THE HARMONY OF THE GOSPELS, BOOK I

TRANSLATOR'S INTRODUCTORY NOTICE

ln the remarkable work known as his Retractations, Augustin makes a brief statement on the subject of this treatise on the Harmony of the Evangelists. The sixteenth Chapter of the second book of that memorable review of his literary career, contains corrections of certain points on which he believed that he had not been sufficiently accurate in these discussions. In the same passage he informs us that this treatise was undertaken during the years in which he was occupied with his great work on the Trinity, and that, breaking in upon the task which had been making gradual progress under his hand, he wrought continuously at this new venture until it was finished. Its composition is assigned to about the year 400 A.D. The date is determined in the following manner: In the first book there is a sentence (§ 27) which appears to indicate that, by the time when Augustin engaged himself with this effort, the destruction of the idols of the old religion was being carried out under express imperial authority. No law of that kind, however, affecting Africa, seems to be found expressed previous to those to which he refers at the close of the eighteenth book of the City of God. There he gives us to understand that such measures were put in force in Carthage, under Gaudentius and Jovius, the associates of the Emperor Honorius, and states that for the space of nearly thirty years from that time the Christian religion made advances large enough to arrest general attention. Before that period, which must have been about the year 399, the idols could not be destroyed, as Augustin elsewhere indicates (Serm. lxii. 11, n. 17), but with the consent of the parties to whom they belonged. These considerations are taken fix the composition of this work to a date not earlier than the close of 399 A.D.

Among Augustin's numerous theological productions, this one takes rank with the most toilsome and exhaustive. We find him expressing himself to that effect now and again, when he has occasion to allude to it. Thus, in the 112th Tractate on John (n. 1), he calls it a laborious piece of literature; and in the 117th Tractate on the same evangelist, he speaks of the themes here dealt with as matters which were discussed with the utmost painstaking.

Its great object is to vindicate the Gospel against the critical assaults of the heathen. Paganism, having tried persecution as its first weapon, and seen it fall, attempted next to discredit the new faith by slandering its doctrine, impeaching its history, and attacking with special persistency the veracity of the Gospel writers. In this it was aided by some of Augustin's heretical antagonists, who endeavoured at times to establish a conspicuous inconsistency between the Jewish Scriptures and the Christian, and at times to prove the several sections of the New Testament to be at variance with each other. Many alleged that the original Gospels had received considerable additions of a spurious character. And it was a favorite method of argumentation, adopted both by heathen and by Manichæan adversaries, to urge that the evangelical historians contradicted each other. Thus, in the present treatise (i. 7), Augustin speaks of this matter of the discrepancies between the Evangelists as the palmary argument wielded by his opponents. Hence, as elsewhere he sought to demonstrate the congruity of the Old Testament with the New, he set himself here to exonerate Christianity from the charge of any defect of harmony, whether in the facts recorded or in the order of their narration, between its four fundamental historical documents.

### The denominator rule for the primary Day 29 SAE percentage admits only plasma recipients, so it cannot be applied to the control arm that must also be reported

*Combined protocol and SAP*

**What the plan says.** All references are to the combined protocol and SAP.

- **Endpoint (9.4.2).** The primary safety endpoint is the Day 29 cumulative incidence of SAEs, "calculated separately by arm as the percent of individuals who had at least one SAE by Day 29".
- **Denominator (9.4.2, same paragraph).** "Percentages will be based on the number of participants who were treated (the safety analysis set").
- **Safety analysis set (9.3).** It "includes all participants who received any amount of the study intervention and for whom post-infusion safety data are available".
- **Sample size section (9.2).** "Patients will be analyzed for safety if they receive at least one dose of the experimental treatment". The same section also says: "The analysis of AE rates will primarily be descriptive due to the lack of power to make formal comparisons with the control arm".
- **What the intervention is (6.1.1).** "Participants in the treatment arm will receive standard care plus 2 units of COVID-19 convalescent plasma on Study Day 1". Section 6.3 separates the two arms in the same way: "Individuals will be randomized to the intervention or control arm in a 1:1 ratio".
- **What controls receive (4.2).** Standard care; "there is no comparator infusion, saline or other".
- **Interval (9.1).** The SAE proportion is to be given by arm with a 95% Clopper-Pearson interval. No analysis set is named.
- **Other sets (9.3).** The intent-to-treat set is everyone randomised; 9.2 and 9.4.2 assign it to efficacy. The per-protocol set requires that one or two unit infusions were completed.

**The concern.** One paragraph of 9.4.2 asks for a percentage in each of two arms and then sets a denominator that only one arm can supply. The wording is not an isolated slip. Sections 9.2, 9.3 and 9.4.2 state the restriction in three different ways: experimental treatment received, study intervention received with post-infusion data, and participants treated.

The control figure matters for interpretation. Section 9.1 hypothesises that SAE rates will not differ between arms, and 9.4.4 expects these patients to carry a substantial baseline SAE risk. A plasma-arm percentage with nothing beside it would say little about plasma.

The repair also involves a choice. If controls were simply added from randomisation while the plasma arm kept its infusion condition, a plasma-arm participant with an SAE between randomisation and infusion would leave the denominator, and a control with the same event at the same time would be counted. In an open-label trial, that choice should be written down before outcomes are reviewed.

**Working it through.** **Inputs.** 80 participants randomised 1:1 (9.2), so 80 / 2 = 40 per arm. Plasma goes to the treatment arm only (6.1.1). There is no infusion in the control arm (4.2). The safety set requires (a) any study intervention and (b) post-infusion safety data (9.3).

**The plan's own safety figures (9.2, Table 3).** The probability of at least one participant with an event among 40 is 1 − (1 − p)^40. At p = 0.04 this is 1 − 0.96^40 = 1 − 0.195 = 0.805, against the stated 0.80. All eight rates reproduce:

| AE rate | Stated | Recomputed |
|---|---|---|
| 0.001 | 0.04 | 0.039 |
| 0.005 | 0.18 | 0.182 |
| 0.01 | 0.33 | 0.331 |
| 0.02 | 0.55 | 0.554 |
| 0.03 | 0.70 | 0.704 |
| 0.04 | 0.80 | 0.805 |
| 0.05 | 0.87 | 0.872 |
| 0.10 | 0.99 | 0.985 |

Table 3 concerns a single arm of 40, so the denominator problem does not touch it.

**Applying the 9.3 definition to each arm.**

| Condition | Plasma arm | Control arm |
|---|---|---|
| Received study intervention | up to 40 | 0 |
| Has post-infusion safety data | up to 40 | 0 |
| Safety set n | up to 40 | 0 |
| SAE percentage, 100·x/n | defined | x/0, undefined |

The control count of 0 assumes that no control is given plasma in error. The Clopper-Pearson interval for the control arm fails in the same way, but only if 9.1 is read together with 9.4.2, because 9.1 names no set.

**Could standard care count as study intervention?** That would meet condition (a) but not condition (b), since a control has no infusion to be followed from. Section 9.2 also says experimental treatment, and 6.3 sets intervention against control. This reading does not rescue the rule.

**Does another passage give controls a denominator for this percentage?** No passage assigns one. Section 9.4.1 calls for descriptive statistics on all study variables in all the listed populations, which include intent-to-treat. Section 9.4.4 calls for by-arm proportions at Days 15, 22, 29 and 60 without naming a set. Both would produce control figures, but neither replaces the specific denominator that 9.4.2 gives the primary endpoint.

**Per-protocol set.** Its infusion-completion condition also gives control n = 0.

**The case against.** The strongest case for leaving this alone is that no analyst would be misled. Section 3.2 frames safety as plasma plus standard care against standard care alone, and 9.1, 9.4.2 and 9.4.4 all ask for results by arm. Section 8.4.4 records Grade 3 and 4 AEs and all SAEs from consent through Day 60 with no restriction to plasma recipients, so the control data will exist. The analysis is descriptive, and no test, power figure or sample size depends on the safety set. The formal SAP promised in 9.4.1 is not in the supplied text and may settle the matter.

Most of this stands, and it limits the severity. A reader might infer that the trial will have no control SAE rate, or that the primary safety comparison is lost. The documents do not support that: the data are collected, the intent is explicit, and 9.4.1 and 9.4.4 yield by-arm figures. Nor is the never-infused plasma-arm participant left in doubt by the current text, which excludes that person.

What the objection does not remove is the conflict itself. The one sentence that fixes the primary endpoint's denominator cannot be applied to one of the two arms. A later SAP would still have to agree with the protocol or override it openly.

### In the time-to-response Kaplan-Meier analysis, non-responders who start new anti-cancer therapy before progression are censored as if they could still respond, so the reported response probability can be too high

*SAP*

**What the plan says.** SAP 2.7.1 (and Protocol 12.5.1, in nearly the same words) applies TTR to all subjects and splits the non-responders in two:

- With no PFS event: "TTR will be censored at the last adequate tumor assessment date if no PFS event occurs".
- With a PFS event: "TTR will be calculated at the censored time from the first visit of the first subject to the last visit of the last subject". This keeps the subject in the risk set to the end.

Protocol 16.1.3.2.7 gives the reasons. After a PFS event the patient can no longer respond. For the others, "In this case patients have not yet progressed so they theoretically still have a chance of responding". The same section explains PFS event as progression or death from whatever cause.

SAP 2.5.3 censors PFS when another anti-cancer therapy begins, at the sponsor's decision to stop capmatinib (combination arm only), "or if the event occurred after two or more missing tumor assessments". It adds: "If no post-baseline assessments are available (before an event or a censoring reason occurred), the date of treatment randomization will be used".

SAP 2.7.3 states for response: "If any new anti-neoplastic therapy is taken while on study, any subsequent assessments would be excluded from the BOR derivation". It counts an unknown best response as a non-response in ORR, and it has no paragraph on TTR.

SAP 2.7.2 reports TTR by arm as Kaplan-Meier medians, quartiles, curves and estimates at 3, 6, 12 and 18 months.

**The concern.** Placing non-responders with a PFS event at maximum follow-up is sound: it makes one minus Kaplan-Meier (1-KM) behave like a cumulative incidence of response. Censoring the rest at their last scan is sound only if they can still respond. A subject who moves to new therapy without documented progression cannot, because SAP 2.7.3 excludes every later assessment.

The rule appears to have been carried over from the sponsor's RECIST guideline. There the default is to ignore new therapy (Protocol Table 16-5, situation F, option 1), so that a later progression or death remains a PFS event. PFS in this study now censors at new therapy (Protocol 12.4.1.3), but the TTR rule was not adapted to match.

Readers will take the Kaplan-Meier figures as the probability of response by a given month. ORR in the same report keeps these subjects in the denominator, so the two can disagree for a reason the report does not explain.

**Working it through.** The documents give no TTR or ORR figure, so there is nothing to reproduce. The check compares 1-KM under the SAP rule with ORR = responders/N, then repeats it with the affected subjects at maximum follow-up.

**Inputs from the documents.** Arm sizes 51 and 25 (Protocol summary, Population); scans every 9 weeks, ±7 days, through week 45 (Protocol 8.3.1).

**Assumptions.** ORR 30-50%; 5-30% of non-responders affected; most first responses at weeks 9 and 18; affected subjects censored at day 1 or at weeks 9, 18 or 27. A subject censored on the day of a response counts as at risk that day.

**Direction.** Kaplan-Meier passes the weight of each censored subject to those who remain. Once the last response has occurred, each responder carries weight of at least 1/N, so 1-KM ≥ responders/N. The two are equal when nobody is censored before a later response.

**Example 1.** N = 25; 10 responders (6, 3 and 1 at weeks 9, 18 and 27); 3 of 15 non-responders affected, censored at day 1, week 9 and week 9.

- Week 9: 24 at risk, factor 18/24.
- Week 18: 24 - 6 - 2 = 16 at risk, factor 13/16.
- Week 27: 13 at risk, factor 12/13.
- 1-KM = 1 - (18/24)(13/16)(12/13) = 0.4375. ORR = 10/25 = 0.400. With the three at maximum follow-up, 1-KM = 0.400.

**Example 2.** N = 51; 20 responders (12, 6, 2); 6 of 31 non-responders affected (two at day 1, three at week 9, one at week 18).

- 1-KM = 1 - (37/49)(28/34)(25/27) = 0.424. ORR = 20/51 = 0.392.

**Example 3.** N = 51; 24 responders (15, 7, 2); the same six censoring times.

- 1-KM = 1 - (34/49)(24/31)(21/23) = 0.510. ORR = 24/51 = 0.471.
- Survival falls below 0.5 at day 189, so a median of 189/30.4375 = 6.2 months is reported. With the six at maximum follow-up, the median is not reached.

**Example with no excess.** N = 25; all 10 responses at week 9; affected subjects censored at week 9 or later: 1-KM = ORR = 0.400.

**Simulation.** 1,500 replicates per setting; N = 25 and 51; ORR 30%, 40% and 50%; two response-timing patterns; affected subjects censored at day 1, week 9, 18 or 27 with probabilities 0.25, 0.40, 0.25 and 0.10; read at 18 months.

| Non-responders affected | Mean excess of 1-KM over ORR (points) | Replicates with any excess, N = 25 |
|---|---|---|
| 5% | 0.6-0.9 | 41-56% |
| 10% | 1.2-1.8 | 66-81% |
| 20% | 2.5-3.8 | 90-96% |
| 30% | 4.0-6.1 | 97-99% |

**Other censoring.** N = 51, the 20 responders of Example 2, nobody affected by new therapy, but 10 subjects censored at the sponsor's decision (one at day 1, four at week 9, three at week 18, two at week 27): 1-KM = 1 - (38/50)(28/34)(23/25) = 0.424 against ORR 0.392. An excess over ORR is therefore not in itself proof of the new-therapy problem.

The plan of the work is laid out in four great divisions. In the first book, he refutes those who asserted that Christ was only the wisest among men, and who aimed at detracting from the authority of the Gospels, by insisting on the absence of any written compositions proceeding from the hand of Christ Himself, and by affirming that the disciples went beyond what had been His own teaching both on the subject of His divinity, and on the duty of abandoning the worship of the gods. in the second, he enters upon a careful examination of Matthew's Gospel, on to the record of the supper, comparing it with Mark, Luke, and John, and exhibiting the perfect harmony subsisting between them. In the third, he demonstrates the same consistency between the four Evangelists, from the account of the supper on to the end. And in the fourth, he subjects to a similar investigation those passages in Mark, Luke, and John, which have no proper parallels in Matthew.